“Making infrastructure more climate-resilient can have a benefit-cost ratio of about six to one. For every dollar invested, six dollars can be saved. This means that investing in climate resilience creates jobs and saves money.”- the statement was made by Antonio Guterres, UN Secretary General on the occasion of the International Day for Disaster Risk Reduction 2019. Our experience from Indonesia strongly supports the actuality of this remark.
DRR Day is celebrated every October 13 since 1989, at the call of the UN General Assembly to promote solutions to reduce exposure to disasters and prepare for the hazards people face. The key message for this year’s celebration was that the critical infrastructure and public facilities, that serve the basic interests of communities, must be risk-informed and resilient to climate change, and thus, will provide better security and reduce fatalities when disasters hit.
Integrating wetlands such as mangroves, alone or in combination with engineered approaches, can deliver such critical infrastructure for coastal defence, and deliver various other public services. We call this the Building with Nature approach, providing socially and ecologically inclusive water engineering.
As stated in the recently released flagship report by the Global Commission on Adaptation , mangrove forests provide more than $80 billion per year in avoided losses from coastal flooding—and protect 18 million people. They also contribute almost as much ($40–50 billion per year) in non- market benefits associated with fisheries, forestry, and recreation. Combined, the benefits from mangrove preservation and restoration are up to 10 times the costs. Healthy mangrove ecosystems are especially effective for resilience building in the face of disasters when combined with efforts to sustain or restore other wetland ecosystems, such as seagrass beds and coral reefs.
These functions are usually only realised and felt when the wetland ecosystem is damaged, severely disrupted or even lost. In Demak in the North Coast of Java for example, mangrove forests were converted into unsustainable aquaculture. Today coastal communities have lost more than two kilometres of land, houses, bridges, roads, cemeteries and their livelihoods as a result of coastal erosion. Today they are exposed to prolonged tidal floods, sea level rise and storm surges. Land subsidence, caused by the over-extraction of ground water has accelerated this situation. Two entire villages in Demak were already forced to move to a higher place. Walking through the villages, we see a broken bridge, a road that is below the surface of the water, electric poles standing in the middle of the water and fish ponds that no longer have dikes.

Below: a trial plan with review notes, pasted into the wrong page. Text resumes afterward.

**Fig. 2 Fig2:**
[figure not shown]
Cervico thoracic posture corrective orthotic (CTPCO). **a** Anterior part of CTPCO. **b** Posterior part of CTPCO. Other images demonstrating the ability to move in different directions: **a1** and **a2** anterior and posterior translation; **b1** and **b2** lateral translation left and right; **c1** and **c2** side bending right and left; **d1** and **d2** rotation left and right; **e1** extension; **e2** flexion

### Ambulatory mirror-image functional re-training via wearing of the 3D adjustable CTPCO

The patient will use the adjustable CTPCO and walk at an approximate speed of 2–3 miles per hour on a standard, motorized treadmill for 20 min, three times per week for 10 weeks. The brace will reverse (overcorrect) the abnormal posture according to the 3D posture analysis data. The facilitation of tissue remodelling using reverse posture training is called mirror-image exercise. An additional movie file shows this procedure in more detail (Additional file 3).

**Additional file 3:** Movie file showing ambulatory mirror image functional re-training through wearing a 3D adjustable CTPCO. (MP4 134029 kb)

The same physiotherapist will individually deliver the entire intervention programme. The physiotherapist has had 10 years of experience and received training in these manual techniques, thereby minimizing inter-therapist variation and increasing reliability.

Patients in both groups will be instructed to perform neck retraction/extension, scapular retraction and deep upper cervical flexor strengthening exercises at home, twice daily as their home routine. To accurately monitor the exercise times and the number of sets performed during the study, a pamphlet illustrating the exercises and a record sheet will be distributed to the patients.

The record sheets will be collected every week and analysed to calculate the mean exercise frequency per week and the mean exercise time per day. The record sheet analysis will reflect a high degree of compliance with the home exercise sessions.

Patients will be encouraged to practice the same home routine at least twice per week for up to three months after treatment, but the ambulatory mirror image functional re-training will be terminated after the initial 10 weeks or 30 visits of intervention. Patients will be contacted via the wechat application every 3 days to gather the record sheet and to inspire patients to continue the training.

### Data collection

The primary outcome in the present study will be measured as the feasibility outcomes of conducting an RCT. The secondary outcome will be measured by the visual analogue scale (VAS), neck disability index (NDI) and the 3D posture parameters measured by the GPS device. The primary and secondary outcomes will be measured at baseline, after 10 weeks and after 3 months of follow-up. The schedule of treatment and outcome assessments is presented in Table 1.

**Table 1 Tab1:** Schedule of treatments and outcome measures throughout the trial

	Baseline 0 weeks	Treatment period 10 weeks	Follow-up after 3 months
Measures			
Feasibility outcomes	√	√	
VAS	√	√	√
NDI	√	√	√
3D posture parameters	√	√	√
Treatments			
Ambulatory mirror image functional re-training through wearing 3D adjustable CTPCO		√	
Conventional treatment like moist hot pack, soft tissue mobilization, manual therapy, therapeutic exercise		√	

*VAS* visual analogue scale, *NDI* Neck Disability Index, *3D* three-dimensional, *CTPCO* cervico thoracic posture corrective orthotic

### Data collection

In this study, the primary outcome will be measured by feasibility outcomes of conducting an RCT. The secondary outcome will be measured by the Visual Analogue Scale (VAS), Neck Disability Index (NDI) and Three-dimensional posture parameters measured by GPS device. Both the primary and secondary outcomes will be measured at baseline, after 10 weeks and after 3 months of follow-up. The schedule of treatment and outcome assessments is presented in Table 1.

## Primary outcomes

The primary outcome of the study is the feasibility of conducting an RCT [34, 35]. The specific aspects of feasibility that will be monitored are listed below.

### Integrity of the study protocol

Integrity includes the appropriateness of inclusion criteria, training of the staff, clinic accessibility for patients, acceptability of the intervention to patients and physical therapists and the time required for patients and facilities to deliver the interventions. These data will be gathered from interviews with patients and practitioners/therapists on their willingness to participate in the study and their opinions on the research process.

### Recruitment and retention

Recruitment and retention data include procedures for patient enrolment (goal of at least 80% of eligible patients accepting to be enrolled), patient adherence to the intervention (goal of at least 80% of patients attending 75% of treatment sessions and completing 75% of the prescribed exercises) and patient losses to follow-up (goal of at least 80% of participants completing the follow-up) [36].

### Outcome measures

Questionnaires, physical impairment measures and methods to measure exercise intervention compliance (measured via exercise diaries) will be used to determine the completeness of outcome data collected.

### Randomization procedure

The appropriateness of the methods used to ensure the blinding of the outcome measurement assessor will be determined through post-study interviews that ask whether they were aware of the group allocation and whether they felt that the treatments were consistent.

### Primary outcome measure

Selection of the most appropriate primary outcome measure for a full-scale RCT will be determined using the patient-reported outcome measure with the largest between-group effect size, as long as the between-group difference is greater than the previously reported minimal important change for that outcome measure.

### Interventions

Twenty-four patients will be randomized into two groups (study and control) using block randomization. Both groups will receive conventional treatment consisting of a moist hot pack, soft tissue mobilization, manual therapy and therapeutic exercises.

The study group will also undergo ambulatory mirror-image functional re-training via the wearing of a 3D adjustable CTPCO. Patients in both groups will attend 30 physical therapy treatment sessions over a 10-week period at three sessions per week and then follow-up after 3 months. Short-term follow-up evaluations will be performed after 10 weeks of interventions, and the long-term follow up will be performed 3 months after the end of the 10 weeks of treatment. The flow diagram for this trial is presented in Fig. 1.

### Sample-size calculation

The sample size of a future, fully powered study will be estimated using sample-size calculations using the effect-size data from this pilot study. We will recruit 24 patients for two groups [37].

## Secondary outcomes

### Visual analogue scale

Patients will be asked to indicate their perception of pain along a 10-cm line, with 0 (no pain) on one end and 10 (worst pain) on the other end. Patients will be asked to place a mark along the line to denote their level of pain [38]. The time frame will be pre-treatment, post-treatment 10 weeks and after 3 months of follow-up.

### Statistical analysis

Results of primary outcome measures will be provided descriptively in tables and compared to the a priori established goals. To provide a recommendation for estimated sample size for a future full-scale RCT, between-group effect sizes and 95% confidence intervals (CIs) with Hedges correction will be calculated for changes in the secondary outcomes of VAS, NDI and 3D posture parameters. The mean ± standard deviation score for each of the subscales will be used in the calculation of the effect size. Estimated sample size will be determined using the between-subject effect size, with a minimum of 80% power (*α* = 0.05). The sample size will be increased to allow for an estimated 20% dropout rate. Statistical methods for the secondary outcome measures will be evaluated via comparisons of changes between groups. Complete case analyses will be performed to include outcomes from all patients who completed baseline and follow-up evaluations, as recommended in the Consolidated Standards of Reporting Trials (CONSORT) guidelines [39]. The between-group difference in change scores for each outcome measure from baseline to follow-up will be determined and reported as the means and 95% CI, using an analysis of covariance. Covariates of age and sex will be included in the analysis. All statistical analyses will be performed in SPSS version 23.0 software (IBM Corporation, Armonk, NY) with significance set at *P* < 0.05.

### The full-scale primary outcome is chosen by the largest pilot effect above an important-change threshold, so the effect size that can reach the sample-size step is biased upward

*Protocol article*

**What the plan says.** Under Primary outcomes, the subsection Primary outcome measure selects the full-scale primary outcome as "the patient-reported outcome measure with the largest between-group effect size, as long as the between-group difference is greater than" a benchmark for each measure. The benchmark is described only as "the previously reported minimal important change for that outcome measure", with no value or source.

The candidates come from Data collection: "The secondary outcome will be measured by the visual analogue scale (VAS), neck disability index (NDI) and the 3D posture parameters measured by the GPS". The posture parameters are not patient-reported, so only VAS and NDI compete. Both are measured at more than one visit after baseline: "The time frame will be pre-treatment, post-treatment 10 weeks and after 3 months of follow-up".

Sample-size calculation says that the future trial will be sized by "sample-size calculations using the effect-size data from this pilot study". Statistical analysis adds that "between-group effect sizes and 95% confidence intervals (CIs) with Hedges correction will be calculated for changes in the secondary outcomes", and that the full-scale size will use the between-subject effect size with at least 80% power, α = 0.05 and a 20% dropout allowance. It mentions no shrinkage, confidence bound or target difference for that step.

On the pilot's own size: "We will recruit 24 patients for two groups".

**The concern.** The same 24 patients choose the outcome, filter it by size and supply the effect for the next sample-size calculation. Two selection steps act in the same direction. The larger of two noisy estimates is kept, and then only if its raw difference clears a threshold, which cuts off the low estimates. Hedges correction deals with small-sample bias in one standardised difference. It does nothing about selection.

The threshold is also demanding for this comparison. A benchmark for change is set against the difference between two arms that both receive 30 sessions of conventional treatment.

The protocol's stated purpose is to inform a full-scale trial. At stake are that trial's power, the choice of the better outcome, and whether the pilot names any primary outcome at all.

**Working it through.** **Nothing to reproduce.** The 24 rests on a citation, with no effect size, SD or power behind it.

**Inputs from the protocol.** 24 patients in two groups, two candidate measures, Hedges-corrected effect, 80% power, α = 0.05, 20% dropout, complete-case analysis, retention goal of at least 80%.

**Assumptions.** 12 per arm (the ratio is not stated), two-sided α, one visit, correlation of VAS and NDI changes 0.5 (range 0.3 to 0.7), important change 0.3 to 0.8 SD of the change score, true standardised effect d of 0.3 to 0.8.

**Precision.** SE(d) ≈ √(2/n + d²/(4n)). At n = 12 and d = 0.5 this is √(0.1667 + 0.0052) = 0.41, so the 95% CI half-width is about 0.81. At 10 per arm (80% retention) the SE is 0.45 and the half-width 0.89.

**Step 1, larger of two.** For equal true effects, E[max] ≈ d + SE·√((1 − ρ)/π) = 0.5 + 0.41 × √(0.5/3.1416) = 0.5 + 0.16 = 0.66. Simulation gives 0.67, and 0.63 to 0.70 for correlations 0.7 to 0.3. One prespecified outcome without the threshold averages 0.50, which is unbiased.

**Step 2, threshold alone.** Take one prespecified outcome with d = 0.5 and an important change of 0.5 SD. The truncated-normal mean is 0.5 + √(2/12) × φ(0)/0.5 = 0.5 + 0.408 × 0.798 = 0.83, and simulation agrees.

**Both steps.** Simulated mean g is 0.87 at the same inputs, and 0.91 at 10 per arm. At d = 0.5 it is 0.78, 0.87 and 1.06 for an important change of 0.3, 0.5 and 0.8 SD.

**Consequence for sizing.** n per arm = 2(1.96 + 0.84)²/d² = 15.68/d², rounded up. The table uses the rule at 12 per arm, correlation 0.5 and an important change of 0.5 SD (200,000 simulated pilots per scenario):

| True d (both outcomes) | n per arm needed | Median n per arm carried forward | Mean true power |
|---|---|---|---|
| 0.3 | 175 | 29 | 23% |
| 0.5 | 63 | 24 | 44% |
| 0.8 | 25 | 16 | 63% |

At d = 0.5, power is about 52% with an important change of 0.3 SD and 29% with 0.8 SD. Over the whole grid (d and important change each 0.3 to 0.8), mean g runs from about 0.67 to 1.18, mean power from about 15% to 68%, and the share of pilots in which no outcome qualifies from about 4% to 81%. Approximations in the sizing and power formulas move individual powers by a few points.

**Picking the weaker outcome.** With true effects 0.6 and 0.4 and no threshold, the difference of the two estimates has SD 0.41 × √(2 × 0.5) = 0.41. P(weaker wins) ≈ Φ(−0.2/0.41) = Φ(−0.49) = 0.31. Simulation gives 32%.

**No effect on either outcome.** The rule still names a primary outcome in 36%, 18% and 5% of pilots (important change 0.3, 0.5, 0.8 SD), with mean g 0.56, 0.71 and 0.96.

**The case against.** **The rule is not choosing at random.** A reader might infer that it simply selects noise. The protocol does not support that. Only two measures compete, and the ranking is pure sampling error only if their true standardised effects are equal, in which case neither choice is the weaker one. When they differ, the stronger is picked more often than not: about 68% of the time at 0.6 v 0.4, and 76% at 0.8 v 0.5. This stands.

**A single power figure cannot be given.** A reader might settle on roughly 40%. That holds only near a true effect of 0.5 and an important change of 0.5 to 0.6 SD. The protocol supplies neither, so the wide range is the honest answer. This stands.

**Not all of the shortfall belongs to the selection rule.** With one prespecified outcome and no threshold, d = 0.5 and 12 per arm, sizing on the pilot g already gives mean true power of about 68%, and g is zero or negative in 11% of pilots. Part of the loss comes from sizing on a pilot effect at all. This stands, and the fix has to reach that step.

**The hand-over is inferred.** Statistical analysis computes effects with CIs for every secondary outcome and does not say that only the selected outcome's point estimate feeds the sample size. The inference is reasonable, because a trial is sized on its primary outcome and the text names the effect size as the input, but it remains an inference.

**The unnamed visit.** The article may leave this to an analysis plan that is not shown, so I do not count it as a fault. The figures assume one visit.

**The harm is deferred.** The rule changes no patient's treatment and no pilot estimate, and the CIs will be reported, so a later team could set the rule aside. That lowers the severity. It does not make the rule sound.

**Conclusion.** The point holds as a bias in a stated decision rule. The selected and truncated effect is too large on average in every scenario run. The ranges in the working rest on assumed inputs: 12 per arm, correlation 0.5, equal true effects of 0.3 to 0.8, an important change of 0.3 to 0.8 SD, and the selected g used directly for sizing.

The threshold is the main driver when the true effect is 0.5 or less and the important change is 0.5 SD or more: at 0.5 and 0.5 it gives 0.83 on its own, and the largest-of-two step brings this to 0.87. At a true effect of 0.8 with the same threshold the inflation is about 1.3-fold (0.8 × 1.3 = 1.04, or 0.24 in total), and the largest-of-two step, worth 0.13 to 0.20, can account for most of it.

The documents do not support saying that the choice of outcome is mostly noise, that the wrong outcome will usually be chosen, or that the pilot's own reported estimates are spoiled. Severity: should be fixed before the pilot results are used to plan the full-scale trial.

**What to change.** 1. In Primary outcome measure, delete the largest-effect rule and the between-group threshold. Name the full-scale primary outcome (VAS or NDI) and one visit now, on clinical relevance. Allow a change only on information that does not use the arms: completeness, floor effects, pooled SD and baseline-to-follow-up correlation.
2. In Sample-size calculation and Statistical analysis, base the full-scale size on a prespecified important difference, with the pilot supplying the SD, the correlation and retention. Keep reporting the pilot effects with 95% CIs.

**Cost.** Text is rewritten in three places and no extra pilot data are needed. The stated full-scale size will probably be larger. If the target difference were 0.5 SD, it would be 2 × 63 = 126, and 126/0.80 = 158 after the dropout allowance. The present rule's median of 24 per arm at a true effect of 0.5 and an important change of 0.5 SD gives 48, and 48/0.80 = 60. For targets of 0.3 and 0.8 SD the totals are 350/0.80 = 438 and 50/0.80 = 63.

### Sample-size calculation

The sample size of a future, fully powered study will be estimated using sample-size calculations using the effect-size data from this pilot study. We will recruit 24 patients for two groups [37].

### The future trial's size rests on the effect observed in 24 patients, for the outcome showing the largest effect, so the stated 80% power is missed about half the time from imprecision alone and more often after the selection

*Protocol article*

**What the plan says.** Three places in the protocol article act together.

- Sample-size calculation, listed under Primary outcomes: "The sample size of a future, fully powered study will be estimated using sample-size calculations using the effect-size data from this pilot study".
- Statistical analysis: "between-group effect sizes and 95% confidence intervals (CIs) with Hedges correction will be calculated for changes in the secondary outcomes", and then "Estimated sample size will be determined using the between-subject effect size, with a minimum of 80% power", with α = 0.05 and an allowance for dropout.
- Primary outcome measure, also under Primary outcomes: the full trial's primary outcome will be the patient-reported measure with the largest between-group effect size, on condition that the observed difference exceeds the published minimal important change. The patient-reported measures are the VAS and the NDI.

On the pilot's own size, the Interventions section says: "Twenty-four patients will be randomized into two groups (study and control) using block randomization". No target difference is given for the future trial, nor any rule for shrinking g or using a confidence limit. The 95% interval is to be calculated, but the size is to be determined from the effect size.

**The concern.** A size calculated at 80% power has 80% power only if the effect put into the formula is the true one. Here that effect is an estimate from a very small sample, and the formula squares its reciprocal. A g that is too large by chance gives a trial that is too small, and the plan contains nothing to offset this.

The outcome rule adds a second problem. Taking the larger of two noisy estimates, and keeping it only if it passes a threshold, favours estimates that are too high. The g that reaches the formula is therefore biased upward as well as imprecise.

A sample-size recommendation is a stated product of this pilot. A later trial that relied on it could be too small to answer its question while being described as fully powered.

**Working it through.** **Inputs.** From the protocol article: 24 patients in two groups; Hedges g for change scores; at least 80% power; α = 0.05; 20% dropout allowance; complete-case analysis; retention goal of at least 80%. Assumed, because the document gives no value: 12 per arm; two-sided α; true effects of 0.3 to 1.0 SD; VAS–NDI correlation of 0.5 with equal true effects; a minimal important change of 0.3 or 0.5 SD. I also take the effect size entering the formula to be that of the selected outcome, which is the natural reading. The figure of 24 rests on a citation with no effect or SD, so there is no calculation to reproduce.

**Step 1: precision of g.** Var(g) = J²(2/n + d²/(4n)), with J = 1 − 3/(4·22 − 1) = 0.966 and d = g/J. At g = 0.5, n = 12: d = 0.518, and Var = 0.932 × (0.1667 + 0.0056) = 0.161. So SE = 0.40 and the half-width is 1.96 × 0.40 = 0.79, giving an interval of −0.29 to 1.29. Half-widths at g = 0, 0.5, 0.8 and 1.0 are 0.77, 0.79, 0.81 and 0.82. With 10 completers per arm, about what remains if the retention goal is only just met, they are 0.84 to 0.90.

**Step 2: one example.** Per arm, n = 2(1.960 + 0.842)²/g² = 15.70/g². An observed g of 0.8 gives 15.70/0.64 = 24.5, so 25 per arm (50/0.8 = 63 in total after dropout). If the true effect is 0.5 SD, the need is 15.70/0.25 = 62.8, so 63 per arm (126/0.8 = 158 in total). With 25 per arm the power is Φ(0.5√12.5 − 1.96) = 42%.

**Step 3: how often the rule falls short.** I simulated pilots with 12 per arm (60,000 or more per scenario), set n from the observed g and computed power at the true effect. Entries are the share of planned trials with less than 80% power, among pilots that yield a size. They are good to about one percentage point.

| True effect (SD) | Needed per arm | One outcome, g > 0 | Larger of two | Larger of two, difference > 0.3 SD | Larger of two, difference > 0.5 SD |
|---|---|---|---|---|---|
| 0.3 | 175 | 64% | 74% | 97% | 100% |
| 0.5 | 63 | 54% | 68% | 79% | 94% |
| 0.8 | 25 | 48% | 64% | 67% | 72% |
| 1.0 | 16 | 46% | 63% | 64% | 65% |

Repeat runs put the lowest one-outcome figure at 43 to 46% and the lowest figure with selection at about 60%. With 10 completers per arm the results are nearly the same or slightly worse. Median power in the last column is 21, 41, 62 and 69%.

This evidence from Demak should be a valuable lesson that human arrogance to fight nature for short-term interests will only pose a threat when disaster strikes. Hard engineering solutions will only further destroy the sediment balance in this area, are too expensive and don’t deliver any co-benefits. Ecosystem restoration activities may still be possible, like we do through Building with Nature in Demak, but that also requires serious and ecologically insightful efforts with financial support, technical capability, cross-sectoral collaboration and extraordinary policy backing. In the long run 30 million people along the North Coast of Java may be affected by coastal erosion. Therefore, let’s prevent this situation in the first place and Build with Nature from the start!
Bogor, 13 October 2019, Yus Rusila Noor, Wetlands International Indonesia
 ADAPT NOW: A GLOBAL CALL FOR LEADERSHIP ON CLIMATE RESILIENCE, The Global Commission on Adaptation, September 2019.